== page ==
Address by Alexander Rinnooy Kan, at TNO/WHO international conference
The Hague, SER Building, 29 November - 1 December 2011
Check against delivery.
Welcome to the headquarters of the Social and Economic Council, the institute that brings together the key parties in social and economic affairs in the Netherlands. This is where employers, employees and independent experts discuss how best to resolve vital social and economic issues. They then make recommendations to the Dutch government.
This conference is entitled Connecting Health and Labour. This is a crucial issue and one that the Council has addressed with some regularity for many years.
Almost fifteen years ago, in 1998, the Council presented an advisory report on Social Security and Health Care. In this report, the Council stated that the health care system “should contribute to the vigilant and satisfactory treatment of occupational and work-related diseases and disorders by means of prevention, diagnosis and cure”. The present conference demonstrates that we have yet to achieve that aim.
The connection between labour and the health care system is still far from ideal. One particular connection is the main focus of this conference: that between labour and primary care – in other words, the first and therefore a crucial contact between a sick employee and the health care system. How can that connection be improved?
Your own role in this is crucial. As a group, you are insightful about the strategies that can improve the connection. So I expect quite a lot of the next three days as you share your thoughts and ideas, and I hope that the parties involved in the labour-health care connection will make good use of your insights. That may take a while, however. After all, as any relationship counsellor will tell you, it may take a lot of time and effort to improve a relationship.
As I already mentioned, a good relationship between labour and health care is crucial. I would like to kick off this conference by outlining the social and economic significance of that relationship. I am naturally taking the situation in the Netherlands as my starting point, but I hope those of you from other countries will recognise some of what I am about to say, also when your circumstances are quite different from ours. Introduction Example: Vincent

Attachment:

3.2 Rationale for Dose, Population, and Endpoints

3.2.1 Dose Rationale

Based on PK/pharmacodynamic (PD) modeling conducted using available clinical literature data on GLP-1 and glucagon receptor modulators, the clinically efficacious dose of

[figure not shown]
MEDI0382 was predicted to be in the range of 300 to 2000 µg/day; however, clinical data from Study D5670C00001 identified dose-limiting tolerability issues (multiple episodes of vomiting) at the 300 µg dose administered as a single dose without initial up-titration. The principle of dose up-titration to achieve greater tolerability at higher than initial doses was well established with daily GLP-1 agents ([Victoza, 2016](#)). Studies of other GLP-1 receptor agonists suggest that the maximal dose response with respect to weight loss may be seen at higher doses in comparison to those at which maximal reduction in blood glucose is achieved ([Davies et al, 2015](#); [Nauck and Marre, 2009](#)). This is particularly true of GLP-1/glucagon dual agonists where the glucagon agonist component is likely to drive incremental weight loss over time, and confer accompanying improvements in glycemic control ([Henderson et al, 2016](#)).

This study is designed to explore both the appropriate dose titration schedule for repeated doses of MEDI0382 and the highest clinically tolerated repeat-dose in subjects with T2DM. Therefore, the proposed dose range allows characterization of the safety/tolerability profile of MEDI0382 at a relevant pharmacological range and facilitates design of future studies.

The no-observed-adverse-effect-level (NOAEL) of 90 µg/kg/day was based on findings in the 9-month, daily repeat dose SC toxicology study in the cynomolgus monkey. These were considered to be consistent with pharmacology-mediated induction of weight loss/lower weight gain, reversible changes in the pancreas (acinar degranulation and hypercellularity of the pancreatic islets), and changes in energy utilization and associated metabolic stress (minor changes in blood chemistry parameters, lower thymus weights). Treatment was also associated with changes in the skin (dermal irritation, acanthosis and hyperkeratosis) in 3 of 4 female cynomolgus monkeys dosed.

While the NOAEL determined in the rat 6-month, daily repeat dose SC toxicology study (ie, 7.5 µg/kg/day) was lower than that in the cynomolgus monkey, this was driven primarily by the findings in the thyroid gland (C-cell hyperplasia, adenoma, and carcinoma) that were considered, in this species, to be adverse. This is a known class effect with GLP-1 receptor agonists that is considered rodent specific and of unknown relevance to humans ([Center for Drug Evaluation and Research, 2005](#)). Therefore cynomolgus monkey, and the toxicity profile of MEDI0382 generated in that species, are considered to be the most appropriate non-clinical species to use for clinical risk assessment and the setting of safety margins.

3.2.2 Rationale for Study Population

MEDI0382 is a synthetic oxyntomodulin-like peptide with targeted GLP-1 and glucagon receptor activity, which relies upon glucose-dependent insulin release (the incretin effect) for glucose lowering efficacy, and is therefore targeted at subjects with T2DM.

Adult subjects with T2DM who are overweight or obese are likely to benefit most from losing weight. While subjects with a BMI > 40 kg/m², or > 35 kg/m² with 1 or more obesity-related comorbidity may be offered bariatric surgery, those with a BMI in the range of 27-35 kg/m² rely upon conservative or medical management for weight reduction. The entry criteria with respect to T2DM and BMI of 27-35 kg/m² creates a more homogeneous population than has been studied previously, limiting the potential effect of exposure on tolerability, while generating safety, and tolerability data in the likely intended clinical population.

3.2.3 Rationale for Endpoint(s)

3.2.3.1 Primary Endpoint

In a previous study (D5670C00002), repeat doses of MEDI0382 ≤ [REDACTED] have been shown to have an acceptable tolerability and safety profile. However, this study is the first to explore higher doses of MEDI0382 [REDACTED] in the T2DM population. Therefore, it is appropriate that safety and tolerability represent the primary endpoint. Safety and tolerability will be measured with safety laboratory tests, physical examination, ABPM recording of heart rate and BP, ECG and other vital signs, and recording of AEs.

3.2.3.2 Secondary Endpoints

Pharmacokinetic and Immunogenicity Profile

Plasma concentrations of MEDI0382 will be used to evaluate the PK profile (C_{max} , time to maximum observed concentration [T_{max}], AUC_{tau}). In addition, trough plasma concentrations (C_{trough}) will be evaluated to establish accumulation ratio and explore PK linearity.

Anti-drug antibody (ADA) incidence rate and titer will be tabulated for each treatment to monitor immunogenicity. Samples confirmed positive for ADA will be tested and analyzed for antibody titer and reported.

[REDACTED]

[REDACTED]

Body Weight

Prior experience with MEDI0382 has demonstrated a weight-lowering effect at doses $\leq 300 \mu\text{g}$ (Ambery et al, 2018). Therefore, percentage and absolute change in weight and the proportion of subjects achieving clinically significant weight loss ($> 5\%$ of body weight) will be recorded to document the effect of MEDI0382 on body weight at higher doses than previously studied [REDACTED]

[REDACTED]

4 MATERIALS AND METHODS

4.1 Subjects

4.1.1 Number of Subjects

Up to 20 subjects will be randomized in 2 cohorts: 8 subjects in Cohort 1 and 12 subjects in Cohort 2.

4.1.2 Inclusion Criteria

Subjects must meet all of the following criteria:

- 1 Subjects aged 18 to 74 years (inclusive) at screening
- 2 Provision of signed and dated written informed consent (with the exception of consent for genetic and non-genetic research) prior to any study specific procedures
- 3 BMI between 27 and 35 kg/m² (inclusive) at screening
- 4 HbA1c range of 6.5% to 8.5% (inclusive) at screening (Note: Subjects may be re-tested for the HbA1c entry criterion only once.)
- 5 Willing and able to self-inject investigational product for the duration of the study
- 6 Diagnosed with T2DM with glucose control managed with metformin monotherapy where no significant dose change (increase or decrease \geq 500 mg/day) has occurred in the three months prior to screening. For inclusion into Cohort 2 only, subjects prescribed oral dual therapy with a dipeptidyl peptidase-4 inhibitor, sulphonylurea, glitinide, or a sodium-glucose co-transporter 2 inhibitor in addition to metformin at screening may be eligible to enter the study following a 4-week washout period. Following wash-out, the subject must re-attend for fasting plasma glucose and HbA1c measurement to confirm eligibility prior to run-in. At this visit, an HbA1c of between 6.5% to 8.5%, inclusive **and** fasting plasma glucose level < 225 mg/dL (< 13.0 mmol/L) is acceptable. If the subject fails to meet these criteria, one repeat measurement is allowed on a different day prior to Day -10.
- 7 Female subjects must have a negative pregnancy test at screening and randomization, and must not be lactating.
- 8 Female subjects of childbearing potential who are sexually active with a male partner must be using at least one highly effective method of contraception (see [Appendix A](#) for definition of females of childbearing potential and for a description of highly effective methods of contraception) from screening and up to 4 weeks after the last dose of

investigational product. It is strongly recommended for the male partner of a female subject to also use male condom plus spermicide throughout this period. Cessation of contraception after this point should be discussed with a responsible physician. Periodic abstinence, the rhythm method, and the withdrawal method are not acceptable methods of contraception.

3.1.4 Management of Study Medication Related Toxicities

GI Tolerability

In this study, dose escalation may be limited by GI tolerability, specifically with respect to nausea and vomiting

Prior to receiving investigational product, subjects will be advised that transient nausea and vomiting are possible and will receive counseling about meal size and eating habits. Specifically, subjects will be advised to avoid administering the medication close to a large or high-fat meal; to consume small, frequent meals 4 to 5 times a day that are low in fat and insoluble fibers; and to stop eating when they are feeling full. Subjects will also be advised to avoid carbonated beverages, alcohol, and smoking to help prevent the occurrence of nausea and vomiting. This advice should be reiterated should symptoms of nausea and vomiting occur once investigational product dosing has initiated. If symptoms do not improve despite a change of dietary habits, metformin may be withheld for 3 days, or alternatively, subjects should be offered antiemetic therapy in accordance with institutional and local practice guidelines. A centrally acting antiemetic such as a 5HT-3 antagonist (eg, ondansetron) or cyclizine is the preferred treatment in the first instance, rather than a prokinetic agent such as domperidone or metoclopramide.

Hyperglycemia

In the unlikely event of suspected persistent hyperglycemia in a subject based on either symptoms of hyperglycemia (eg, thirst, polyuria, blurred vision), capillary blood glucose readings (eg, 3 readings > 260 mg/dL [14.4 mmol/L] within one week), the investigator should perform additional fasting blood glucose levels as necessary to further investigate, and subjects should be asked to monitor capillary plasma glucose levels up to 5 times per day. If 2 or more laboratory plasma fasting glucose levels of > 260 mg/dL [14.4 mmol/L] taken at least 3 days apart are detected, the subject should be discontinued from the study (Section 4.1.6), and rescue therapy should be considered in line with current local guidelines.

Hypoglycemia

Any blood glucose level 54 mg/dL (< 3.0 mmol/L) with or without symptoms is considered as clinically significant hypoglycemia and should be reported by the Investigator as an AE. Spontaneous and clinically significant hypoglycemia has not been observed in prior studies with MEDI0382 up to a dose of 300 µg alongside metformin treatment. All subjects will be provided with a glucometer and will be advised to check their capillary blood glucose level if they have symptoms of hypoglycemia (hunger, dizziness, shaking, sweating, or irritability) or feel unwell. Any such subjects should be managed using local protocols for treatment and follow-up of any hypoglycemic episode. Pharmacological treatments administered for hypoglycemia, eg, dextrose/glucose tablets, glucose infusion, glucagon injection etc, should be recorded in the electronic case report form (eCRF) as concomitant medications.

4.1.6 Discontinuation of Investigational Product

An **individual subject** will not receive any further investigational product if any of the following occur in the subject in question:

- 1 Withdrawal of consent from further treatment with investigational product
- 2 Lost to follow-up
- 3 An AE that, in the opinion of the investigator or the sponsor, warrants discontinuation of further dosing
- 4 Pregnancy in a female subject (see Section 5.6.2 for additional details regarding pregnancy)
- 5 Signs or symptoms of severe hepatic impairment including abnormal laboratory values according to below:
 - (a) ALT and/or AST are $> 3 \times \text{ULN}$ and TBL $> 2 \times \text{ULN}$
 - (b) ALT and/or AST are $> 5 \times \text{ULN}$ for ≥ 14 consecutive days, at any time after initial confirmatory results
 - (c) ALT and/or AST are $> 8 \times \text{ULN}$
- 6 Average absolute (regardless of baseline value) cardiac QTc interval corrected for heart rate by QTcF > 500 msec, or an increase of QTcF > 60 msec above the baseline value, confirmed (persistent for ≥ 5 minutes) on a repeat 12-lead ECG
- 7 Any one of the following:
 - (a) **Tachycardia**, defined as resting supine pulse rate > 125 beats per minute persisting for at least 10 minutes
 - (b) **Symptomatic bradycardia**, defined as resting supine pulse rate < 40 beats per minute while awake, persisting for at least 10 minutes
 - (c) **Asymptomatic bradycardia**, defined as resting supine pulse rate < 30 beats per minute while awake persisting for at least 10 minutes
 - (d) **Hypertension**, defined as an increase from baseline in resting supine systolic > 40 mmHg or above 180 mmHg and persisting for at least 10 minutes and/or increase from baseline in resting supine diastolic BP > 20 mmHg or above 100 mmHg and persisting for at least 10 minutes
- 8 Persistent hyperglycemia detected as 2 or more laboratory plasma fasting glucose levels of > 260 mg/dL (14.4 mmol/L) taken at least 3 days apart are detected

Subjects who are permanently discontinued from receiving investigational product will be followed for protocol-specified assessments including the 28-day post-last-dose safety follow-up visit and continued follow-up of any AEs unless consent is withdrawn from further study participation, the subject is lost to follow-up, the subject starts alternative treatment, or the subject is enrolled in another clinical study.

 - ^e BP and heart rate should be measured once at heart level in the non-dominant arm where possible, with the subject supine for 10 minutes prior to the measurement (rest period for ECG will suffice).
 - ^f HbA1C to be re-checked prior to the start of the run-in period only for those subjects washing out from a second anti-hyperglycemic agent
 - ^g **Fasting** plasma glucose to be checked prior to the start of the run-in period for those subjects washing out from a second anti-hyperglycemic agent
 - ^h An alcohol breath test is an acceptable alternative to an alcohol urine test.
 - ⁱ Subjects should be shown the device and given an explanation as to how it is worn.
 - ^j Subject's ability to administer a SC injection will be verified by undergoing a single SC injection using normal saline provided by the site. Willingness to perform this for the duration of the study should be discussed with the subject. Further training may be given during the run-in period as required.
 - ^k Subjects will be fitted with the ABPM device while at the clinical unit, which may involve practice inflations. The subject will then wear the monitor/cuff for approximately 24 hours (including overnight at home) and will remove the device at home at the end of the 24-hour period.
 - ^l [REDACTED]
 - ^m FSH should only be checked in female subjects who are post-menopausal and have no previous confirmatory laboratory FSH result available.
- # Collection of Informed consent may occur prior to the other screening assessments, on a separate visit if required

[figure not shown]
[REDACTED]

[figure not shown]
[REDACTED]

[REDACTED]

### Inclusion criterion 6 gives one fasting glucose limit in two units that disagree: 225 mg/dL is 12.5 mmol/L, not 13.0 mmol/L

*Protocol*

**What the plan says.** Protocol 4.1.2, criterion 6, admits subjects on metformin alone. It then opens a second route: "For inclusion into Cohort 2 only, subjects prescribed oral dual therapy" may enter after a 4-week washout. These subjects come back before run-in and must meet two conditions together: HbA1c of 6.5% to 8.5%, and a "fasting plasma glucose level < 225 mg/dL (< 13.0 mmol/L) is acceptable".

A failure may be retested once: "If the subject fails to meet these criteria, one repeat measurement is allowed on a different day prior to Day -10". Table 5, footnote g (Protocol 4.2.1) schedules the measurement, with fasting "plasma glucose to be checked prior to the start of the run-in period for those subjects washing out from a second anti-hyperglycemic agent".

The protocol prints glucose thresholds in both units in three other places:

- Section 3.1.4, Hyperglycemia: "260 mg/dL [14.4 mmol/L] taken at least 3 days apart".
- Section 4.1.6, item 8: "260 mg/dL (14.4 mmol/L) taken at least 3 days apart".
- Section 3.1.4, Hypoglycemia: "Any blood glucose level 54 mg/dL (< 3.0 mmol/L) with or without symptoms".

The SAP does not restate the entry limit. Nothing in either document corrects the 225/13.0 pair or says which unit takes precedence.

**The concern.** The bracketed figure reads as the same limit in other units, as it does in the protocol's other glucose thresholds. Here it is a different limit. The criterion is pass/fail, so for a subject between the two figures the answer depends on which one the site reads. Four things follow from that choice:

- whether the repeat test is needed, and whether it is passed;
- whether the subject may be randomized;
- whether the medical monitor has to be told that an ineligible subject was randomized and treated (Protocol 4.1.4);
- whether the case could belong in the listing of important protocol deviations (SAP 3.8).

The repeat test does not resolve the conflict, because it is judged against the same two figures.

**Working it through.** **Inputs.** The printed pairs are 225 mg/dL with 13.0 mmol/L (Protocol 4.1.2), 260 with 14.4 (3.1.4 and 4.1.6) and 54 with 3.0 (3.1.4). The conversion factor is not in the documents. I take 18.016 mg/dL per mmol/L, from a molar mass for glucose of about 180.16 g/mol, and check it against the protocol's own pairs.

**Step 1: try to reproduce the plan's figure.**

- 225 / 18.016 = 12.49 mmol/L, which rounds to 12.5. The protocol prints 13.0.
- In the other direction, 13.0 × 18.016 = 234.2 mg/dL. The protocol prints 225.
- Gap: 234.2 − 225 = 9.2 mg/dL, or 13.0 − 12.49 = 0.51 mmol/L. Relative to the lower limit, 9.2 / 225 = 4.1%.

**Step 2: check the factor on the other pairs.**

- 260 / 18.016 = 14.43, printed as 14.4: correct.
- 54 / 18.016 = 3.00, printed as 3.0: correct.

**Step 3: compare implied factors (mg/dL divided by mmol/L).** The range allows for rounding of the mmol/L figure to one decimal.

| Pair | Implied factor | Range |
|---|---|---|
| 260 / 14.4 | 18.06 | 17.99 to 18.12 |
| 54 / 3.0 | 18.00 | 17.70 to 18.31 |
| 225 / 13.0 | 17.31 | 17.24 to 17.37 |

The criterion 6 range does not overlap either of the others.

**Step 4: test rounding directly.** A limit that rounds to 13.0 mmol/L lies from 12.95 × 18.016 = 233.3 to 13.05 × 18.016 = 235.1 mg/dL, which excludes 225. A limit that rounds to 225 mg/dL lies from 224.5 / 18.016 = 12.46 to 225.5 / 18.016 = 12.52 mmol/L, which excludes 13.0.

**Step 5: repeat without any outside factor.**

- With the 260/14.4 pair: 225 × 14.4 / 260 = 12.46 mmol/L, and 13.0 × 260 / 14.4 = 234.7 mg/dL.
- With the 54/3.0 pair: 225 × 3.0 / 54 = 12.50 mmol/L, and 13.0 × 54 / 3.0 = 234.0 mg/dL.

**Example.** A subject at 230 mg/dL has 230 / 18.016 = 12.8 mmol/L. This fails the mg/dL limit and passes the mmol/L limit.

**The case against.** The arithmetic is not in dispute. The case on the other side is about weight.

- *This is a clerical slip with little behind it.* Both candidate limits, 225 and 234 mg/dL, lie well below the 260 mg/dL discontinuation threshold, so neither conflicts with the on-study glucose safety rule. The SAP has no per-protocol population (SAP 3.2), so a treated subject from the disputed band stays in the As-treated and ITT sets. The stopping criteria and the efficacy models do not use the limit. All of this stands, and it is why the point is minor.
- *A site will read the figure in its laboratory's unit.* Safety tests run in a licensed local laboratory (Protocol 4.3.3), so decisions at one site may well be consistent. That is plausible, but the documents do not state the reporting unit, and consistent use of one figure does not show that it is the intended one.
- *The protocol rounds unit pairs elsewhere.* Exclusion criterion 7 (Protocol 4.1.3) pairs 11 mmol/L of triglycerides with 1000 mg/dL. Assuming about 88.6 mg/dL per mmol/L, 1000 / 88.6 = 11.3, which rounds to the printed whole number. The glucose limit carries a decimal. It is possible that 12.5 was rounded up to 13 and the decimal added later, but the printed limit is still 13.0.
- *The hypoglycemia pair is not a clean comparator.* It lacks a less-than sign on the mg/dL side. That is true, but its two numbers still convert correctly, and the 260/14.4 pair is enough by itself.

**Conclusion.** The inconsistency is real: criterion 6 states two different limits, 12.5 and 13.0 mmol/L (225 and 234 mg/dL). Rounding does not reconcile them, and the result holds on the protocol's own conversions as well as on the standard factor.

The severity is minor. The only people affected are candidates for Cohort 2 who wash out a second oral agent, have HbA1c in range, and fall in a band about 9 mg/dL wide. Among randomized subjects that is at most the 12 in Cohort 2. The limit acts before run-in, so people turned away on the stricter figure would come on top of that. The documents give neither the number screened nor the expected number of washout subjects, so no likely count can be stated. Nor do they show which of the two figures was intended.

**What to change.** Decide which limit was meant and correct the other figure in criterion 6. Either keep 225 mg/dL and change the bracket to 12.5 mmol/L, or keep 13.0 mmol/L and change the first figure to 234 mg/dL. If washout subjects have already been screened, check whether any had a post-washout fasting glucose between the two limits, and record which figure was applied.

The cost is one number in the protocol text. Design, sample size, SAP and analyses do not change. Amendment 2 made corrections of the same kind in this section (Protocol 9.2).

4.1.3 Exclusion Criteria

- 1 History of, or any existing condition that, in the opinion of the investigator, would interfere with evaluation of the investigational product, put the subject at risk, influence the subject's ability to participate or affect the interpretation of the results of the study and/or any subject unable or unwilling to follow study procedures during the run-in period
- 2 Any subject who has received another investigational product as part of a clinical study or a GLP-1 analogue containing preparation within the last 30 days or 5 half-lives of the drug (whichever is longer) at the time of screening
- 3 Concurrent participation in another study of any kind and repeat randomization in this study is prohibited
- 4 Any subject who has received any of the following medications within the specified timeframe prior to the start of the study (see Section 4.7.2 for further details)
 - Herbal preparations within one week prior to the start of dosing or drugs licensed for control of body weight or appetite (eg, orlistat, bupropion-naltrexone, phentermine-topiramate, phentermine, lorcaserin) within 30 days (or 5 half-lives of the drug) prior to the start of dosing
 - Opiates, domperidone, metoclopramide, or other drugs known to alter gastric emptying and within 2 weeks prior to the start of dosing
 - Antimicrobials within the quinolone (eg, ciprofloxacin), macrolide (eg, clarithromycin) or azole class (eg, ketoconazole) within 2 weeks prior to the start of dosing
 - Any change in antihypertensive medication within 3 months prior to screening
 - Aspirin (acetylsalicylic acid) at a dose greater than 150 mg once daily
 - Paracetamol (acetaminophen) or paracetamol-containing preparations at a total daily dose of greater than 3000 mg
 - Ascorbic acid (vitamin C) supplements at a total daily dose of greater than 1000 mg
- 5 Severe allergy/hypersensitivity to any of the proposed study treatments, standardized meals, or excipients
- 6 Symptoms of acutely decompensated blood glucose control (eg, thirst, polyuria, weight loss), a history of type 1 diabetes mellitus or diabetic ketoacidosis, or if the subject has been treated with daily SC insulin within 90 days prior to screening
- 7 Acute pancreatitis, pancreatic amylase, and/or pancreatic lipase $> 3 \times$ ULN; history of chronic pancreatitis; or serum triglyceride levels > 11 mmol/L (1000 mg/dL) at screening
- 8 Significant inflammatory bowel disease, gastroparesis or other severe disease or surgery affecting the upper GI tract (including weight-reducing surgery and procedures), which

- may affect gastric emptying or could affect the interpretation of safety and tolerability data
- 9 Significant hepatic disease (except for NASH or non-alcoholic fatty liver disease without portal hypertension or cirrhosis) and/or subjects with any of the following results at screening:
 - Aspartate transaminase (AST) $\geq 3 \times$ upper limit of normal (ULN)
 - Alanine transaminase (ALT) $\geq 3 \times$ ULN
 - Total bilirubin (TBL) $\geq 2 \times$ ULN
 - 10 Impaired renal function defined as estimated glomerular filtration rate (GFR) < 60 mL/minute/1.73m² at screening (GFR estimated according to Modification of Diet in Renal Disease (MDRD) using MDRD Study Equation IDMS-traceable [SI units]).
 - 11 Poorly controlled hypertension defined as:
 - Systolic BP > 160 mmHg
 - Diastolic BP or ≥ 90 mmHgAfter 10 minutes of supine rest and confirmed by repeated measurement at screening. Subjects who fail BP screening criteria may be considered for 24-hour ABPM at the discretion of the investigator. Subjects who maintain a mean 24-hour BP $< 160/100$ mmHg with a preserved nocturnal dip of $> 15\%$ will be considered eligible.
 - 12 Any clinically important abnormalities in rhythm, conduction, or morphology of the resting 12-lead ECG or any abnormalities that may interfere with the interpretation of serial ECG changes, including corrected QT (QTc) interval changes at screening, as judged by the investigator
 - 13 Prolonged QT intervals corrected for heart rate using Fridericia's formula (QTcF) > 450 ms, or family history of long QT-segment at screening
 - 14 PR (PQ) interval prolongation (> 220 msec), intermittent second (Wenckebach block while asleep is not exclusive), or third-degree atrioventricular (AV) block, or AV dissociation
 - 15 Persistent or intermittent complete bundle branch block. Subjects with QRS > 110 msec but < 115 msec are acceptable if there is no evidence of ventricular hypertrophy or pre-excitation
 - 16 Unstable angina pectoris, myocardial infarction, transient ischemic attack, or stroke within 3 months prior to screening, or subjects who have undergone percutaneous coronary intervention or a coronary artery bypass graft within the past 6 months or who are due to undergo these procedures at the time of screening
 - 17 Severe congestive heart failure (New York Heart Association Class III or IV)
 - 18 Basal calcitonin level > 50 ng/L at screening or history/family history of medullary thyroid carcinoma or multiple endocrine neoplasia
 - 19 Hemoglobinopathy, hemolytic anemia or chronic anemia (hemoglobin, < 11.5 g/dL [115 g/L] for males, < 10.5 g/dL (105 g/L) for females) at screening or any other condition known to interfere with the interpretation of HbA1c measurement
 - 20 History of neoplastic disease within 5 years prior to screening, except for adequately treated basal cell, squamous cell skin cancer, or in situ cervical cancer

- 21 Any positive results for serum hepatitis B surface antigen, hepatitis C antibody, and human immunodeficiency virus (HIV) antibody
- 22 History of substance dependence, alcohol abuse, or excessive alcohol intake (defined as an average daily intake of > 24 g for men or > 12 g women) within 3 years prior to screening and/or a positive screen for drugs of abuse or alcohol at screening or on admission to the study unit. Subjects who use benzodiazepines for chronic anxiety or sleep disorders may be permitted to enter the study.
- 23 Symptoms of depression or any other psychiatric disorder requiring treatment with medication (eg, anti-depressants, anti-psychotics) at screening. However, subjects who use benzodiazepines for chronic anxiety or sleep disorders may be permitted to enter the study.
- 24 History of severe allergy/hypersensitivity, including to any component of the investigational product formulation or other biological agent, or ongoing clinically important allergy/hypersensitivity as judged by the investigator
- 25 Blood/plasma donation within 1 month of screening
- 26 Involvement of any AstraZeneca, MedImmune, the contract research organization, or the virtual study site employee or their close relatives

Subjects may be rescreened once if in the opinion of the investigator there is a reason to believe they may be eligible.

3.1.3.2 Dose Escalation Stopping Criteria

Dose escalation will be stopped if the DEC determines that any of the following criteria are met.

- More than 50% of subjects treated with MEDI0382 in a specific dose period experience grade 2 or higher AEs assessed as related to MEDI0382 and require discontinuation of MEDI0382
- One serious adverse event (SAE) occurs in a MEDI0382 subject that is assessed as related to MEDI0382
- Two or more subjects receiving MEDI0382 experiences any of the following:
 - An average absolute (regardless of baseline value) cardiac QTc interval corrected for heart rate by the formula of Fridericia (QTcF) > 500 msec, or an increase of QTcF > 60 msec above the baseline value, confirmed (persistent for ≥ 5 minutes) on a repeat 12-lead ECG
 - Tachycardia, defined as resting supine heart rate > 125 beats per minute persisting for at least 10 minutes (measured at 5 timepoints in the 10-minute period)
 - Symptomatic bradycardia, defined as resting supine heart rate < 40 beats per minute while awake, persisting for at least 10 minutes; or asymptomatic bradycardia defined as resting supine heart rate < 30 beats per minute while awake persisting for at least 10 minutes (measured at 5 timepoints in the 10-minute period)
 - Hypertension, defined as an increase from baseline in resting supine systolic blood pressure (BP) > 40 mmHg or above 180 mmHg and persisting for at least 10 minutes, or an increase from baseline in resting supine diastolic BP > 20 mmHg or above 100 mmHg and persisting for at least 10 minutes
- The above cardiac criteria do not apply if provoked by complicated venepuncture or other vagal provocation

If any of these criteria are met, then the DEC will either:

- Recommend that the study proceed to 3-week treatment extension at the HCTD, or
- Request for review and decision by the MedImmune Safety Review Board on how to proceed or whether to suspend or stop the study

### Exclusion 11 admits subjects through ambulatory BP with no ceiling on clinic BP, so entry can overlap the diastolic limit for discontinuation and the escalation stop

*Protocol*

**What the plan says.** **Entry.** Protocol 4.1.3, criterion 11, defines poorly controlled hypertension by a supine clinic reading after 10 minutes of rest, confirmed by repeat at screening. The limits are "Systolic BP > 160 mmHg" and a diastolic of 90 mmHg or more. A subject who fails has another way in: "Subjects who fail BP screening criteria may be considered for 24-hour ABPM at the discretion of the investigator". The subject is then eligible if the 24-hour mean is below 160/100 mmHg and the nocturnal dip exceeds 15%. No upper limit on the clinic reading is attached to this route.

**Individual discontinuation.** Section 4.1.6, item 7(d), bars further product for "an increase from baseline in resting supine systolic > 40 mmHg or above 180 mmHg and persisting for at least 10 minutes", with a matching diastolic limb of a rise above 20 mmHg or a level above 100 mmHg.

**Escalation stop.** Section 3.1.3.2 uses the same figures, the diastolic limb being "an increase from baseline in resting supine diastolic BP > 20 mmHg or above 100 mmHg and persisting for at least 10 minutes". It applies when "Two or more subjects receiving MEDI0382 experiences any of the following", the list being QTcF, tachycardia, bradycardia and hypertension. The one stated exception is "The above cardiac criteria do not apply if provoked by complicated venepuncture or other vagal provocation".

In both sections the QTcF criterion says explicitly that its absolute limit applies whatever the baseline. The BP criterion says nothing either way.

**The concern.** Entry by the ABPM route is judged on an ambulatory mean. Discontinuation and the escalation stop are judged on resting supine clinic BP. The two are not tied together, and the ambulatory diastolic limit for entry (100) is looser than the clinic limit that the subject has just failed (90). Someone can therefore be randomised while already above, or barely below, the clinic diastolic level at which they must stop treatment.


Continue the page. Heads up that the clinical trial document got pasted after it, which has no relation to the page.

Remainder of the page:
Vincent is sitting at his desk at work with an excruciating headache. He feels nauseous and exhausted, and he is trembling. He is getting sicker by the minute. Is it a hangover? Is he coming down with the flu? No: he’s getting a migraine. Recently the migraines have come on more frequently and last longer, and that means he’s been taking more sick days.
Vincent is no exception. According to a national occupational health survey conducted last year in the Netherlands migraines are one of the three most common chronic illnesses among employees. As a result Dutch businesses lose 5.4 working days a year to migraines. Estimated costs: 1.7 billion euros a year.
As is so often the case for the chronically ill, Vincent needs the assistance and support of a whole series of health care professionals: his family practitioner, the occupational physician, a neurologist, and perhaps a physiotherapist and a psychologist. Except for the occupational physician, however, none of these professionals have much if any understanding of Vincent's work, and so they are unable to examine the role that his job plays in the occurrence of and dealing with his migraines. Faulty communication
That raises a problem that affects not only employees with a chronic illness but in fact all sick employees and their employers. Professionals working in the curative health care system are often blind to a patient’s working life. On the other hand, do employers and employees make sufficiently clear what they expect of the health care system?